There is a tendency among writers to have an all-or-nothing mindset. Write every day. Hit your word count, or else. Post x amount of times a day on social media. update your blog on weekly, on the same day, at the same time. Finish a full novel during nanowrimo. Aim for 100 rejections a year.

There is tendency to give up if we don’t achieve our goals. If we miss our word count one day, it tends to snowball. If we don’t write one day, we might not write for a few day (weeks?) as we wallow in shame and self doubt. If we don’t finish that novel in November, we put the project aside as a failure and to add it our ever-increasing pile of unfinished manuscripts.

It doesn’t have to be that way. Some days life happens. Some days, writers block happens. Can’t write your 750 words today, maybe only write 400, or 150, or 50. Can’t write at all today? Send out a submission or two. Do some research. Even read a book with a writer’s eye.

Only write 23000 words during nano? That’s 23000 words you didn’t have before. There’s no law that says you have to finish your novel by The end of November, or December, or the following November, or, if you’re George RR Martin, 10 years from now. Just don’t throw it away. Make incremental progress over time. Write many words some days, fewer words others.

That is what true discipline is. It’s not always doing the best thing, or even the second best thing. It’s about not doing the worst thing; not doing nothing. Will there be days you cheat on your diet? Yes. Will there be days you can’t train? Of course. Will there be days when you don’t write? That will happen too. The most important thing is to keep going, to make incremental progress over time. If you take two steps forward for every step back, you’ll reach your destination eventually.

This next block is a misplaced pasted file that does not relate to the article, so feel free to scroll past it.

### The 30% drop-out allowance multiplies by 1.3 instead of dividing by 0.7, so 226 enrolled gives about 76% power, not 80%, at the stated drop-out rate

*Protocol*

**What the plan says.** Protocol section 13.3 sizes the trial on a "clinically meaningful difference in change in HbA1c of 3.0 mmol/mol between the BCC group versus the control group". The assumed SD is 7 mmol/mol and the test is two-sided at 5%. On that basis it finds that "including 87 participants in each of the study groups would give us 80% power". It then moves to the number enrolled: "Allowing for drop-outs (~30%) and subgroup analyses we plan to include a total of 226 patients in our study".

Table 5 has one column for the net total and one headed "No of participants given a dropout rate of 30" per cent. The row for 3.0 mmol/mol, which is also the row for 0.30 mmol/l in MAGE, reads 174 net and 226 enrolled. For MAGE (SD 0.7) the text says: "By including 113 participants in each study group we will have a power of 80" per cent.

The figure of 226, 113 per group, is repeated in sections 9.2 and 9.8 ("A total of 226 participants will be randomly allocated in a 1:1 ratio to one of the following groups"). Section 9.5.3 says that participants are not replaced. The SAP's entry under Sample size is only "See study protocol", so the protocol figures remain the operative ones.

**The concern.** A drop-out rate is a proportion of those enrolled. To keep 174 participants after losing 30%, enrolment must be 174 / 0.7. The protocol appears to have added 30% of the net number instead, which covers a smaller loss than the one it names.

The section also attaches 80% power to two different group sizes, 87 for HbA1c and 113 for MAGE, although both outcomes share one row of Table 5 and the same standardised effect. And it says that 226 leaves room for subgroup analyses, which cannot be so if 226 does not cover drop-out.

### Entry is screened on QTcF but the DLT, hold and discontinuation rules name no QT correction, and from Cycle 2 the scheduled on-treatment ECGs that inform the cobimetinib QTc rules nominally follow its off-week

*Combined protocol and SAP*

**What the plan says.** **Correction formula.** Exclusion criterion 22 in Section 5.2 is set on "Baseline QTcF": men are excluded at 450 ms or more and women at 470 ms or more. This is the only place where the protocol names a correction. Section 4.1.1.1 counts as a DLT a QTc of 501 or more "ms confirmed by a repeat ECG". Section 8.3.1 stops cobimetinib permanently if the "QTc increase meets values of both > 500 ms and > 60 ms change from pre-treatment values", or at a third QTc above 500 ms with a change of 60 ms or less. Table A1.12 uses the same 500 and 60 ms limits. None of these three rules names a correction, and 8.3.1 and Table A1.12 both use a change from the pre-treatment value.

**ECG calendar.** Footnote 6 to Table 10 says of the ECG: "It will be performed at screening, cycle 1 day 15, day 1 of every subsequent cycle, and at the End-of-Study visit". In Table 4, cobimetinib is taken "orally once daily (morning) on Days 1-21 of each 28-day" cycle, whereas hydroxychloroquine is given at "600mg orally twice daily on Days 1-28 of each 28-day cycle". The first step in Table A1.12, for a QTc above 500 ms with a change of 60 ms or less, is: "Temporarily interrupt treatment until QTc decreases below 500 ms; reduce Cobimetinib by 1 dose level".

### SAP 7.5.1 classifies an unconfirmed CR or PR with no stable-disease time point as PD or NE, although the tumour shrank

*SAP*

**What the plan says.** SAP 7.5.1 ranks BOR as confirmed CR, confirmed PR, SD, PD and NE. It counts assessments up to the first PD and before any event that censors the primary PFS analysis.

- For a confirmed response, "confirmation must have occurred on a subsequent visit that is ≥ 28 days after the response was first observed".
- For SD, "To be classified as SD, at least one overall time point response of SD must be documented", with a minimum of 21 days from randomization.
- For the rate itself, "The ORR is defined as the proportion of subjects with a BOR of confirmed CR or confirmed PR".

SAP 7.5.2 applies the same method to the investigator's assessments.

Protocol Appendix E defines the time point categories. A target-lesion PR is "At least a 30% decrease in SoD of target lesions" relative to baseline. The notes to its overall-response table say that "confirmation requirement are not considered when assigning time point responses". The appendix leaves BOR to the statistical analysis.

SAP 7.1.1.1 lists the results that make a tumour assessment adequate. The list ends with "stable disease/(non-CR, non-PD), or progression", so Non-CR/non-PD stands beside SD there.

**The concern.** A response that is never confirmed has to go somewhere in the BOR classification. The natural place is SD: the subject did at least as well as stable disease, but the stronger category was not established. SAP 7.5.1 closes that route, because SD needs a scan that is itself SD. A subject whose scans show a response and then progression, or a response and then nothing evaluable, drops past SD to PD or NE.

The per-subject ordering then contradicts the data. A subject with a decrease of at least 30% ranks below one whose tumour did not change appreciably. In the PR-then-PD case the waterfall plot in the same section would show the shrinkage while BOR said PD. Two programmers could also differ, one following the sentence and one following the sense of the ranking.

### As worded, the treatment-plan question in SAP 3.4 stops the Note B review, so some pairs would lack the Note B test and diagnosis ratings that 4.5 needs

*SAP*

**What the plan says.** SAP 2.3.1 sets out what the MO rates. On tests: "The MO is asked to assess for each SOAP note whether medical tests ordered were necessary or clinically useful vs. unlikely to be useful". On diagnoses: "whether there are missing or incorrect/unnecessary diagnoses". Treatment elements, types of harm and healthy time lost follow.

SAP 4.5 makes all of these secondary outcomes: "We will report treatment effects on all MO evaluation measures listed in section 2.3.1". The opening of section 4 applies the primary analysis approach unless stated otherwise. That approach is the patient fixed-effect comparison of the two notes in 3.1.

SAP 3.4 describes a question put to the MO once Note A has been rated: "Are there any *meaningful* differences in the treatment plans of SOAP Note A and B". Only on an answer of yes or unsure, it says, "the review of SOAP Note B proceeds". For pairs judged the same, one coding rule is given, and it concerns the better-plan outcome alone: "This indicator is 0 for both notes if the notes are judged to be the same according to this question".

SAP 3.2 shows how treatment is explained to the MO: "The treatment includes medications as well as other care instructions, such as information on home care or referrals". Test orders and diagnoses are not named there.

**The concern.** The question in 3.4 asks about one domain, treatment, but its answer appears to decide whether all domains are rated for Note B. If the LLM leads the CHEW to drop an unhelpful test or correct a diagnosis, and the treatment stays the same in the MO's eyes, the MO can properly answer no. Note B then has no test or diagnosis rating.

Writers on Writing: New York Comic Con 2022 Edition

This past weekend, I attended New York Comic Con. While I did not have a table this year, which was unfortunate because I have a new book to sell (you can help me make for it by buying it here), I was able to attend the various professional panels aimed at writers. This year’s slate of high-profile writers was particularly strong, especially in the fantasy department were Terry Brooks, Brandon Sanderson, and Diana Gabaldon offered insights into their writing processes and careers. Below, I have collected the advice I found most helpful and interesting from both the top names and from the many other writers who paneled, and loosely organized that advice around a number of themes. I hope you find them as helpful and inspiring as I did.

Writing Process

Me and Brandon Sanderson

If you’re writing process isn’t working, then change your process–Chuck Wendig

When faced with an overwhelming amount of editorial feedback or critique, change something small. Changing something small reminds you that you have power over the piece–Peter V. Brett.

You can write a novel in a year writing 400 words a day. That’s about 1-1/2 double spaced pages–E. Lockhart.

The only feedback you get until you publish is that wordcount number adding up–Diana Gabaldon.

Who do you listen to? A really good editor. Anyone else, I’ll listen to an see if they have anything valuable to say, but you get a lot of feedback from people who don’t know anything. You’ve got to stand up for yourself–Terry Brooks.

The best feedback is from people who already like your work but who want something slightly better– (in my notes, but I didn’t write down who said it).

Take something you love and put it in a different context. I loved Faulkner. I wanted to put the way he dealt with class, the rich and poor, in a new element. Tolkien’s structure seemed like the perfect structure for that rich/poor dynamic–Terry Brooks.